King Solomon's Carpet
|This article does not cite any references or sources. (February 2015)|
First edition (UK)
|Author||Barbara Vine (Ruth Rendell)|
|Genre||Crime / Mystery novel|
|August 1, 1991|
|Followed by||Asta's Book|
King Solomon's Carpet (1991) is a novel by Barbara Vine, pseudonym of Ruth Rendell. It is about the London Underground and the people frequenting it. Vine's novel is inhabited by ordinary passengers, tube aficionados, pickpockets, buskers, vigilantes, and children who go "sledging" on the roofs of cars as an initiation rite. The title of the book refers to the legend of King Solomon's magic carpet of green silk which, as it could fly and brought everyone to their destination, is likened to the underground. King Solomon's Carpet is one of the few novels set in London which should be read with the help of a tube map. It won the CWA Gold Dagger for best crime novel of the year in 1991.
Jarvis Stringer is a student of the London Tube and its history and of underground trains worldwide. In order to finance his hobby and be able to travel to distant lands to inspect the underground systems in other parts of the world, he lets rooms in an old disused school building he has inherited which is close to the London Underground tracks in West Hampstead. There, a group of misfits and weirdos, including a squatter, gather whose dreams of the good life have time and again been shattered as they are constantly victimized by society. There is 24 year-old Alice, an aspiring musician who leaves her husband and new-born baby only to end up busking in various stations in central London. There is Tom, who, after an accident, drops out of music school and is reduced to busking as well but who dreams of one day starting his own business. There is unemployed Tina, whose promiscuity landed her with two children whom she does not take care of in the way her mother thinks she ought to. There is Jed, who volunteers as a vigilante and who, disappointed by humans, lavishes all his love on the hawk he has acquired and which he keeps in the house. And there is Axel, an enigmatic man who regularly travels on the tube in the company of a man disguised as a bear and who is planning something illegal.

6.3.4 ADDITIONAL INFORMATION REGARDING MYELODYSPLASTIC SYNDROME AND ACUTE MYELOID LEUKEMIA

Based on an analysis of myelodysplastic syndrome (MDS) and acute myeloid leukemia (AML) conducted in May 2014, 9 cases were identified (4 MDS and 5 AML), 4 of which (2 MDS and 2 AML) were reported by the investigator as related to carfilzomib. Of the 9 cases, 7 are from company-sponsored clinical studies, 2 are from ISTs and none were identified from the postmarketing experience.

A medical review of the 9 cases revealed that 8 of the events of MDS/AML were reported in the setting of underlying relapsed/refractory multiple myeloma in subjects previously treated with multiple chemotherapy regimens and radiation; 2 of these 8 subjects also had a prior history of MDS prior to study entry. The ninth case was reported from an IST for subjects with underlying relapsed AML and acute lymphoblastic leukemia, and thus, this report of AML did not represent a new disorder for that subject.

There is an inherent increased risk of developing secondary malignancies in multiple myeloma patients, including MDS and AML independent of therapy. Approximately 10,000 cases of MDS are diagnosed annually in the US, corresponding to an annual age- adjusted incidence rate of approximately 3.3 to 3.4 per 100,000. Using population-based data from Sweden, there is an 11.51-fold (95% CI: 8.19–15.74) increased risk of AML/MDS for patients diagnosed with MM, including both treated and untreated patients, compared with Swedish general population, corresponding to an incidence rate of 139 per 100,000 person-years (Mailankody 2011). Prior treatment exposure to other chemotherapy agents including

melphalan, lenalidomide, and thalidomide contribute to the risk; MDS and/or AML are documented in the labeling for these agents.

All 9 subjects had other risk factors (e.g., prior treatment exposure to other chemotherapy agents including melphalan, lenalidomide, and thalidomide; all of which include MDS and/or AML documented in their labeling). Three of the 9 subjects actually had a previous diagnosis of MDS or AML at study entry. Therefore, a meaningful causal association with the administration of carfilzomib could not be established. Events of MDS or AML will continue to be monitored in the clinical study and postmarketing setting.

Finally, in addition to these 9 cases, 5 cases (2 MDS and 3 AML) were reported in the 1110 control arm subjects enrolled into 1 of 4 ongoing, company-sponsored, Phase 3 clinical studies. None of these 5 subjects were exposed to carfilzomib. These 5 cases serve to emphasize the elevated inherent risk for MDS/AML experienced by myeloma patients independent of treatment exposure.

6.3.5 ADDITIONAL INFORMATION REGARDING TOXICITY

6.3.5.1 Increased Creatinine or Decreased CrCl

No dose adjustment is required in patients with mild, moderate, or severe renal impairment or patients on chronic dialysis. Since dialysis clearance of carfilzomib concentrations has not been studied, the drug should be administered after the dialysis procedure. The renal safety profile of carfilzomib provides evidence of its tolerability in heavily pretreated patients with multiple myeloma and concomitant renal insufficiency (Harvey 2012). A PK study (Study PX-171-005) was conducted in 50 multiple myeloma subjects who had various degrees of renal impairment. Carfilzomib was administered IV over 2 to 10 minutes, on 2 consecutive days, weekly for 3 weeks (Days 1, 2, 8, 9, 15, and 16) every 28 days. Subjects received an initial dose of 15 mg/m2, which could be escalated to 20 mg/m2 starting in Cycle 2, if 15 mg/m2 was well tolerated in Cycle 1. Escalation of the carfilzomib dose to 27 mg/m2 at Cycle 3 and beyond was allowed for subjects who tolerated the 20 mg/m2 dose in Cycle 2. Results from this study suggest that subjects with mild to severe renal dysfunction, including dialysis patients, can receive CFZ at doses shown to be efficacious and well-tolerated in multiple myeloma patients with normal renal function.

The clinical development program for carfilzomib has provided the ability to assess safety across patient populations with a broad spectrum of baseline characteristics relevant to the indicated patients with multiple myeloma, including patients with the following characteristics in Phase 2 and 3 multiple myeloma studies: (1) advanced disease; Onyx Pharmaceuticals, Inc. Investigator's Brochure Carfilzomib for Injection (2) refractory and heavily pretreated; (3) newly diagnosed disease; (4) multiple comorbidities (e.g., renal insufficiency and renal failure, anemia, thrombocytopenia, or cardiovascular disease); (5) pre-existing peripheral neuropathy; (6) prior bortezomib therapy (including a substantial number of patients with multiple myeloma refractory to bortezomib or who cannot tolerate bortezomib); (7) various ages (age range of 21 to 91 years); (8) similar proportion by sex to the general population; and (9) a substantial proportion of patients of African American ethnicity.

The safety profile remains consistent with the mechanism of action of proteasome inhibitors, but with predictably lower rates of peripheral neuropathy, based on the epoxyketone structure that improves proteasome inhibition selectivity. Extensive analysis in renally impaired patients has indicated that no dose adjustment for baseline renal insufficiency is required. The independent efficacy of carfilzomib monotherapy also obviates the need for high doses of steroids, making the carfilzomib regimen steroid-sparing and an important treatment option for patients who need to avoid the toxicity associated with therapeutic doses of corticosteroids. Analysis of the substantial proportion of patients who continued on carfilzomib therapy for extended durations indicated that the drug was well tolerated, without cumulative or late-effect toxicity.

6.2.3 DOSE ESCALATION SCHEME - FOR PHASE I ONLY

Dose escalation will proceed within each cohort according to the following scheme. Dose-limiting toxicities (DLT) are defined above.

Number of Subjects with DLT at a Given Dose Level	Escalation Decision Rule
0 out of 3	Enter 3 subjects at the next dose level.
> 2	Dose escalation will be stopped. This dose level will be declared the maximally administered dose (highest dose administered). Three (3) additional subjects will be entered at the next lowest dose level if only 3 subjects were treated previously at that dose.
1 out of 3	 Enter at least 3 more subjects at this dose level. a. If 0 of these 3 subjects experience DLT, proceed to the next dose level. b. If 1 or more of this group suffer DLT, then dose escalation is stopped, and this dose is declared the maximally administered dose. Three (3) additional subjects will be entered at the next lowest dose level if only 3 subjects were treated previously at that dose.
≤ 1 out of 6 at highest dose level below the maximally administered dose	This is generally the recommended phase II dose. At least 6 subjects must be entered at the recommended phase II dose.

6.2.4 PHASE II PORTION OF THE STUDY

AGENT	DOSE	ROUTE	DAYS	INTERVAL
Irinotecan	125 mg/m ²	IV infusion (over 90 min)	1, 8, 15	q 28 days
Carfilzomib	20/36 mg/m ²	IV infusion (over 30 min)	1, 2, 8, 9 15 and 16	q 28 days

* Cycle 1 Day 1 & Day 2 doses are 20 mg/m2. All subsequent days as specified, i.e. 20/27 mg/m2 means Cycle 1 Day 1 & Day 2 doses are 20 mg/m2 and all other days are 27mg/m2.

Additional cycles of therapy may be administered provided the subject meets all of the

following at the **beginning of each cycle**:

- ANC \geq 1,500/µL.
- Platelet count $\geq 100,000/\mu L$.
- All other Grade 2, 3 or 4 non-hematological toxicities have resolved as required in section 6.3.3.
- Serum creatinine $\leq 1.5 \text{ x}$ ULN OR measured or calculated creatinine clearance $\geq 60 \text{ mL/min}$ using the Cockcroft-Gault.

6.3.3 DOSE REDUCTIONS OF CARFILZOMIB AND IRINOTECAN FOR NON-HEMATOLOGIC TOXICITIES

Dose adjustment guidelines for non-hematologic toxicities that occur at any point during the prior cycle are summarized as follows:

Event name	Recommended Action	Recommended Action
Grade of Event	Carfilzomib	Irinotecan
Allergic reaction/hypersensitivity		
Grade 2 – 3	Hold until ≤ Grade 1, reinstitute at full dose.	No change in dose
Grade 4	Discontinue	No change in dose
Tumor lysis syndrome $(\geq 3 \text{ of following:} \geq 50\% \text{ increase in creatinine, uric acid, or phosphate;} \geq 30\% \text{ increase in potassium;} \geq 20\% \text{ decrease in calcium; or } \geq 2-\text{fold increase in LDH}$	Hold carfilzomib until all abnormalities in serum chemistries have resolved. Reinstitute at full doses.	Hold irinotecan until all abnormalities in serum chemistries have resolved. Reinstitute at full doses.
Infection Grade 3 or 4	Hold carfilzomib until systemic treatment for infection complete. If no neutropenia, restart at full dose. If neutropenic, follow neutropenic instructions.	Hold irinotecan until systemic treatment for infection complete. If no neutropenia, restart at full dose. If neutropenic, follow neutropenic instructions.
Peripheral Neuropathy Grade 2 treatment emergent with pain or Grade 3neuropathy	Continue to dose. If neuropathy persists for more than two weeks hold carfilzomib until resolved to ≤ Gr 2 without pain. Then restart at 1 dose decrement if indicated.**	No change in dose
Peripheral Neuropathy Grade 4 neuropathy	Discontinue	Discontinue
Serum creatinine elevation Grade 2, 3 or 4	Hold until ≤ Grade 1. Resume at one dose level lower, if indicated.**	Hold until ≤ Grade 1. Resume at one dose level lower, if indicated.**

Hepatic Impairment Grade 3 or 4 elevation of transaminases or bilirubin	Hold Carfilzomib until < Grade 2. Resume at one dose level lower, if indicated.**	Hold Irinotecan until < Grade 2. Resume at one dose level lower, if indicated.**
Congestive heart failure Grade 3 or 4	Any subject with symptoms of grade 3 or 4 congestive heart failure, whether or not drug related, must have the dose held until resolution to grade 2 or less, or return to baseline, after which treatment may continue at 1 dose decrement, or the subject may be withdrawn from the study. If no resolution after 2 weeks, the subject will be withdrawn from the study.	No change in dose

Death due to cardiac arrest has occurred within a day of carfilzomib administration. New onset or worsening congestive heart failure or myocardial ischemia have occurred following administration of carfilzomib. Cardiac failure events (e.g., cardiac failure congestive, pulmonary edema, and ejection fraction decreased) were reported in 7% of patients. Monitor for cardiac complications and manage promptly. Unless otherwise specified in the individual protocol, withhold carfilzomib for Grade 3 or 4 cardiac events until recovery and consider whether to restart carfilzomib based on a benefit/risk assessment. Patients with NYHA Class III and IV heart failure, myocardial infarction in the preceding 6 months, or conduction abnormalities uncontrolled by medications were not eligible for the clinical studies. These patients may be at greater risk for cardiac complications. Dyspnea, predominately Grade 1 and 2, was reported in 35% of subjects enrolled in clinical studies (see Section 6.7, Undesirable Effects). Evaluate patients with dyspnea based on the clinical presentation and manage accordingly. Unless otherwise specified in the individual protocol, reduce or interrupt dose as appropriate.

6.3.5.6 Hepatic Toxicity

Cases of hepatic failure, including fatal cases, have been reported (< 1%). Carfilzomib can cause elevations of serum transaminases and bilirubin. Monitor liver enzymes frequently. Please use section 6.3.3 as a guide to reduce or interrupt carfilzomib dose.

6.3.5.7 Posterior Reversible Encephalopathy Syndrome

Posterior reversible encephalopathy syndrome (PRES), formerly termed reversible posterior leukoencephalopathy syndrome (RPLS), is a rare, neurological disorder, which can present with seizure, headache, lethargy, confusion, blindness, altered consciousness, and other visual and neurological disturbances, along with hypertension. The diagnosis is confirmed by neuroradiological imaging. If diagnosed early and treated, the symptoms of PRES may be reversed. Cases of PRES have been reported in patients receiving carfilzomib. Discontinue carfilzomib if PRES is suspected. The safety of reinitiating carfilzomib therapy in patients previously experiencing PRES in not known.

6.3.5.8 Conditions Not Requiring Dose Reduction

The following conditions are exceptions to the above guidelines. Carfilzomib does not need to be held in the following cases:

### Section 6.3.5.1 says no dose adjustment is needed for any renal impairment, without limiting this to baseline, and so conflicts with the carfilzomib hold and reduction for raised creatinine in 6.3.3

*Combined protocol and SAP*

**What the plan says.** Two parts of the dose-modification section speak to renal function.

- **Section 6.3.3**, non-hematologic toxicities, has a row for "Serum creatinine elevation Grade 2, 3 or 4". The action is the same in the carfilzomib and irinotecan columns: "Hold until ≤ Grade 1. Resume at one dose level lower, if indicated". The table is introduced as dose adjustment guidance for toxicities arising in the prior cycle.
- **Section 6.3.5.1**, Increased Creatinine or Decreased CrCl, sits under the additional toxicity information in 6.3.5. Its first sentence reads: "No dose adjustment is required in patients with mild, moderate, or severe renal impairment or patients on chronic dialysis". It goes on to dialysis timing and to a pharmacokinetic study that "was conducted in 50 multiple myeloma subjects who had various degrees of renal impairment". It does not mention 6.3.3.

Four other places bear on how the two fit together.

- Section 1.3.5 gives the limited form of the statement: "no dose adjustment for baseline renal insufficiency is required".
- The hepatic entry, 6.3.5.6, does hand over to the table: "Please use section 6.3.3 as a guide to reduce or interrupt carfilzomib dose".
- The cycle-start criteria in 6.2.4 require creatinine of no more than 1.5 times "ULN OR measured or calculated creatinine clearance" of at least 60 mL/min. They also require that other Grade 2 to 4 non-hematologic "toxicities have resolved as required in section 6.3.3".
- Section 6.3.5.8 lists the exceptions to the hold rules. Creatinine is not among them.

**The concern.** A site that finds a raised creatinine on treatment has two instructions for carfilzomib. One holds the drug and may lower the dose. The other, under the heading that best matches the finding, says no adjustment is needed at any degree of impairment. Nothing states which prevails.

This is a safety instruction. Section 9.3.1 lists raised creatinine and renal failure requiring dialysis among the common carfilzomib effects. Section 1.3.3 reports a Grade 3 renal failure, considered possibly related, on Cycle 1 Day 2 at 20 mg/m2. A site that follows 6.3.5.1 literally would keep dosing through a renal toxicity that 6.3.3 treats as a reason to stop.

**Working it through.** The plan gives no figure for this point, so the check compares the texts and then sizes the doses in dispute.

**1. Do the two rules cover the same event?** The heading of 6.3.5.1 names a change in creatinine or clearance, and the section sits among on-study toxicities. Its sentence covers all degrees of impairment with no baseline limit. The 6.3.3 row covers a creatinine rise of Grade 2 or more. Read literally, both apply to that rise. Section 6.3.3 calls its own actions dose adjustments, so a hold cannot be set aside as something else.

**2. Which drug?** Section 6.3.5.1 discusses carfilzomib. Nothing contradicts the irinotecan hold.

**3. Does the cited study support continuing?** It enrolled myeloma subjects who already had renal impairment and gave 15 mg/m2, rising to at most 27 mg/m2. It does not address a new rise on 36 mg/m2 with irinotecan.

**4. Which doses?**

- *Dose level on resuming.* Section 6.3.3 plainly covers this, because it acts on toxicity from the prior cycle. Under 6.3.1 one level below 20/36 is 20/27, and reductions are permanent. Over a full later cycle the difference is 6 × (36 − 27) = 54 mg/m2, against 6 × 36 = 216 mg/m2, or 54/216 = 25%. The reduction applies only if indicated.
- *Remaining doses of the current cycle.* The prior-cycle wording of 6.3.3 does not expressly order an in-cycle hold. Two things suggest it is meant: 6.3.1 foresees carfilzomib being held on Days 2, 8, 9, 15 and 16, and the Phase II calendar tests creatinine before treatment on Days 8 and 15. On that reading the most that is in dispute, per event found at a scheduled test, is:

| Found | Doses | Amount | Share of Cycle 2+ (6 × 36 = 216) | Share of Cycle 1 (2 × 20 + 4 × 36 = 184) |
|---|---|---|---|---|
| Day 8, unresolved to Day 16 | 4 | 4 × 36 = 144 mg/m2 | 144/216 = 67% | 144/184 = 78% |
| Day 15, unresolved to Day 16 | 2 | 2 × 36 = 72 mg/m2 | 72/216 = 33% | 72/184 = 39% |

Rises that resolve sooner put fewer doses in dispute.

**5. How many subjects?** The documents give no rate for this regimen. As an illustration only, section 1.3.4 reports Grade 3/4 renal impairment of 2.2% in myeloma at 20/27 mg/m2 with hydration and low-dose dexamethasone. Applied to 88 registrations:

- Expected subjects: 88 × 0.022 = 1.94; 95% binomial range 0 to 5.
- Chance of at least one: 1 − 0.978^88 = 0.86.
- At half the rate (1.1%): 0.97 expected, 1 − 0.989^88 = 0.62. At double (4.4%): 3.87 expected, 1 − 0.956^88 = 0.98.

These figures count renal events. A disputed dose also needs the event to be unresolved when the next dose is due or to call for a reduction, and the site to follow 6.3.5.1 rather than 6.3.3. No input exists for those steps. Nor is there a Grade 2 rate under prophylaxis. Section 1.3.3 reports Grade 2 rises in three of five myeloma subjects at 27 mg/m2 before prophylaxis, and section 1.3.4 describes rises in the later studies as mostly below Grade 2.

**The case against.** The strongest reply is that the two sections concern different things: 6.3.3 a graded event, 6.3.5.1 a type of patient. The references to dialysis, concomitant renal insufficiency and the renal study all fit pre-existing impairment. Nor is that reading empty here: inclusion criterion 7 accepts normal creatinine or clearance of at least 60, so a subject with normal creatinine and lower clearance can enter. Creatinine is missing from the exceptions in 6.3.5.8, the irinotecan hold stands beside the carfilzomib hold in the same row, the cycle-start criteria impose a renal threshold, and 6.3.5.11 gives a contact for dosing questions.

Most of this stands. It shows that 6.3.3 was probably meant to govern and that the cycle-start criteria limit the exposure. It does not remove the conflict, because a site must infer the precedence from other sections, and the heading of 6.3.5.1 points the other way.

Cecilia and Daphne, two old ladies living in the neighbourhood, serve as a foil to this ill-assorted group. It is Cecilia in particular who does not understand how young people such as her daughter Tina can be utterly devoid of morals. She is shocked to learn that her 10-year-old grandson enjoys riding on the roof of cars as they go through deep-level tunnels. While travelling on the tube herself, her handbag containing her credit cards is stolen, and she suffers a stroke in one of the packed cars.
The novel is interspersed with extracts from Jarvis Stringer's (fictional) book on the London Underground.